Within five minutes of starting a conversation with any chef, you can tell how he or she views the craft. New executive chef at SushiSamba David Sears views cooking as a spiritual exercise and an art form.
"You have to remember, something died for you to be able to create art," said Sears. "As chefs, we're lucky because we get to create art that stimulates all five senses. Its not just about sustenance, you have to respect the food."
Sears has nearly 15 years of experience, most recently with Temple Orange at the Ritz-Carlton West Palm Beach. A graduate of Miami's Johnson & Wales University, Sears has held positions in a number of top-rated hotels across the country, serving as chef de cuisine of Café MoZu in the Mandarin Oriental in Washington, D.C.; executive chef at Bull & Bear Restaurant in the Waldolf Astoria hotel in Orlando; and executive sous chef of Terranea Resorts in Rancho Palos Verde, California.
"I'm always learning, it's a never ending journey," said Sears. "Grandma once told me to never to get too big for your bridges, that's when your journey ends."
In addition to learning, Sears has been spending a lot of time teaching. His passion translates to his line cooks, bussers, runners and especially his servers. "I tell them, they (the servers) are my line to the tables, so they have to exude the passion on the guests," he said. Sears chose SushiSamba because he felt he could stand behind the food they serve. After being at Samba a few months, Sears and the Samba group decided to make some changes to the menu to cater more to their diners.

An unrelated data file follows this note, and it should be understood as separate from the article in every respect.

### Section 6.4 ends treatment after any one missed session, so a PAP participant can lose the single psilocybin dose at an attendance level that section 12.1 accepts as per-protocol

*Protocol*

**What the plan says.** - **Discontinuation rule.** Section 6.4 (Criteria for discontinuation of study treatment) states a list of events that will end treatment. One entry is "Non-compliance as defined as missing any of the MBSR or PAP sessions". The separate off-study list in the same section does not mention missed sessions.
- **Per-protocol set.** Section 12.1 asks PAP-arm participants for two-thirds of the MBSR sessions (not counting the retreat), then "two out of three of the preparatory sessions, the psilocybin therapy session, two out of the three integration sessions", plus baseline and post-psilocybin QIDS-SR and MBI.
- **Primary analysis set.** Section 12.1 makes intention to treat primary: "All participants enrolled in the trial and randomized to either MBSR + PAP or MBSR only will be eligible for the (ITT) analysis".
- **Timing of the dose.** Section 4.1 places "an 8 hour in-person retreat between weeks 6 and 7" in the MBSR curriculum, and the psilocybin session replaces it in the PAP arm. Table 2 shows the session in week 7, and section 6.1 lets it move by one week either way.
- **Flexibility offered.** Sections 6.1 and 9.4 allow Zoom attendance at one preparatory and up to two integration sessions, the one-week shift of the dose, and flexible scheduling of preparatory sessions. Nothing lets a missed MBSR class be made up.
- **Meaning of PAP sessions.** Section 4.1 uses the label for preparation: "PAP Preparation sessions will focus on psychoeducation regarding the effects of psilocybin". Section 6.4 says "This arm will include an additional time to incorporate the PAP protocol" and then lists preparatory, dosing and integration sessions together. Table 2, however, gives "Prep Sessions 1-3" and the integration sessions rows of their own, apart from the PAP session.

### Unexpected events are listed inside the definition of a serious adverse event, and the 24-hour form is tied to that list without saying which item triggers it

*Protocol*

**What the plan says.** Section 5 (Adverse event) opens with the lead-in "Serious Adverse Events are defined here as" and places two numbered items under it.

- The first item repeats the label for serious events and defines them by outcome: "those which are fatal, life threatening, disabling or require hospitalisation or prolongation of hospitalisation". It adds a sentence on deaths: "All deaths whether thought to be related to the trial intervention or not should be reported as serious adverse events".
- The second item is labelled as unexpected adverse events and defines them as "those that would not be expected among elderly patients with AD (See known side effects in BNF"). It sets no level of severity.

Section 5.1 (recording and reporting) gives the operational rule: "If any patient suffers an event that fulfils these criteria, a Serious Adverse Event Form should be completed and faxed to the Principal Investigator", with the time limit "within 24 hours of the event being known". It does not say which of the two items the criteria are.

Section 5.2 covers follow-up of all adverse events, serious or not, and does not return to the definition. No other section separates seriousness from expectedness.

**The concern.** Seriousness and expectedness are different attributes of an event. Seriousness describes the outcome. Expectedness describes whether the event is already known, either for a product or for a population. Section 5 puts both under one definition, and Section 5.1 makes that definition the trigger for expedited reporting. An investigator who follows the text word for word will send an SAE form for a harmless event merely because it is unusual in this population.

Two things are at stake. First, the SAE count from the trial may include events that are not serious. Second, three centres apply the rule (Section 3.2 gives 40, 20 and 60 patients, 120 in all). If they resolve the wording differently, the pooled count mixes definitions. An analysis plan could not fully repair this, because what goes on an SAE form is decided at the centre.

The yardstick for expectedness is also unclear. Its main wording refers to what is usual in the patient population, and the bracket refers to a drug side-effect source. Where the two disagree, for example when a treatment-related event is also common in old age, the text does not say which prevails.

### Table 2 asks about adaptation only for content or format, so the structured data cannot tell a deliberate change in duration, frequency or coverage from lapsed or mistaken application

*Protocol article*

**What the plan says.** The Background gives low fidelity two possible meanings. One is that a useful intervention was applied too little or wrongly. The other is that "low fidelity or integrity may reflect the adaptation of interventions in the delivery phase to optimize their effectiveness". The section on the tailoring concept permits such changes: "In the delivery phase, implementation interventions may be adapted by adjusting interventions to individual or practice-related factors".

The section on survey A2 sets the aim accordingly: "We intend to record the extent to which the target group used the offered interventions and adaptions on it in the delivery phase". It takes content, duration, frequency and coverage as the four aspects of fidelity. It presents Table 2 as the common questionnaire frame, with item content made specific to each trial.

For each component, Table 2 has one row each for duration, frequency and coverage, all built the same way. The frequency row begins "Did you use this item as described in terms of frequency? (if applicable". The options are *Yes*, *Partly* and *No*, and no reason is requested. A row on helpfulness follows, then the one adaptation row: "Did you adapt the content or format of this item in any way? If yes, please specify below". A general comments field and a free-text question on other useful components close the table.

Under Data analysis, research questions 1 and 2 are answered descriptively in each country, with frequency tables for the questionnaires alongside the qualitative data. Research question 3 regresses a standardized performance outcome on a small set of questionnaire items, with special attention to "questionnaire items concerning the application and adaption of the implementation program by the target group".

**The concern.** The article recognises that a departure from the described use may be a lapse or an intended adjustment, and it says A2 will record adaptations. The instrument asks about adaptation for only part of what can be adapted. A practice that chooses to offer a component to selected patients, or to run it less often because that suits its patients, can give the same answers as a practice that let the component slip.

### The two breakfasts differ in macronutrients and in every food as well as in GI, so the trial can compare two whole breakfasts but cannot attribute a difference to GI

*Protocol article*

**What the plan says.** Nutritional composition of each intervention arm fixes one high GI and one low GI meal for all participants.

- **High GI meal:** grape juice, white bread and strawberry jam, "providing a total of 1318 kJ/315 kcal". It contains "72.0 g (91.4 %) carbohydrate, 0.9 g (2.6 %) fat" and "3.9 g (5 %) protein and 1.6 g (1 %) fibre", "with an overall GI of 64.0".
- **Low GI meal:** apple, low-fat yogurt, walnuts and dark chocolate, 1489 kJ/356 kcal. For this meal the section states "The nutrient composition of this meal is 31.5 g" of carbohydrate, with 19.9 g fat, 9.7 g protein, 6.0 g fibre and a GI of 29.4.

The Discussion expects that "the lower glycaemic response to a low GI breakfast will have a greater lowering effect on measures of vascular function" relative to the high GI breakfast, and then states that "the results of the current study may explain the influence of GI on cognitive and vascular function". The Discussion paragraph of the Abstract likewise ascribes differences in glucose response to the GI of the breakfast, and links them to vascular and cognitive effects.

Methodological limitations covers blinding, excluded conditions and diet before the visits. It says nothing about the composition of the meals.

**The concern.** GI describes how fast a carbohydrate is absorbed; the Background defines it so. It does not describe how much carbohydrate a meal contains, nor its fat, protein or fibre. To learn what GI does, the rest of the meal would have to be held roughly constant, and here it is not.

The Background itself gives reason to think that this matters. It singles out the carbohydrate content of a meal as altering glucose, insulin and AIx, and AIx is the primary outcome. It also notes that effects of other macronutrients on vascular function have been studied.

Previously, SushiSamba offered an all-day menu, but Sears was quick to create breakfast, lunch and dinner lineups. The lunch was tailored to the business grab-and-go crowd, and items were kept under $20 though ingredients were of very high quality. All the meat is wagyu and comes with its own certificate detailing the name of the cow and even its parents' names. While most sushi restaurants throw imitation crab on their California rolls, SushiSamba uses Alaskan crab legs. All the fish is strictly sushi-grade and acquired from various well-known purveyors.
"We stand behind what we create," said Sears. "It's our passion, we are very proud, we're not just about making money."
New on the menu is a churrasco steak sandwich with prime rib robata grilled steak topped with an organic egg, grilled shittake mushrooms, black truffle aioli and kewpie, a traditional Japanese aioli. The bento boxes were made to be "more of an event," according to Sears, with miso soup, a spicy tuna roll and green salad with carrot ginger dressing. The new Samba Caesar is made from an entire romaine head with aji amarillo-infused Caesar dressing, fresh marinated bugarron anchovies and manchego cheese.
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Perhaps the most decadent of the new menu items is the Samba Cobb salad, which features greens tossed with applewood smoke bacon in wasabi buttermilk dressing, campari heirloom tomatoes, avocado topped with Hawaiian black salt, cabrales blue cheese and organic chicken roasted and glazed with sweet corn miso.
SushiSamba makes constant modifications to the menu, but keeps 70 percent of it unchanged. The other 30 percent is consistently modified according to what works and what doesn't, making for an ever-evolving and well thought-out variety of selections.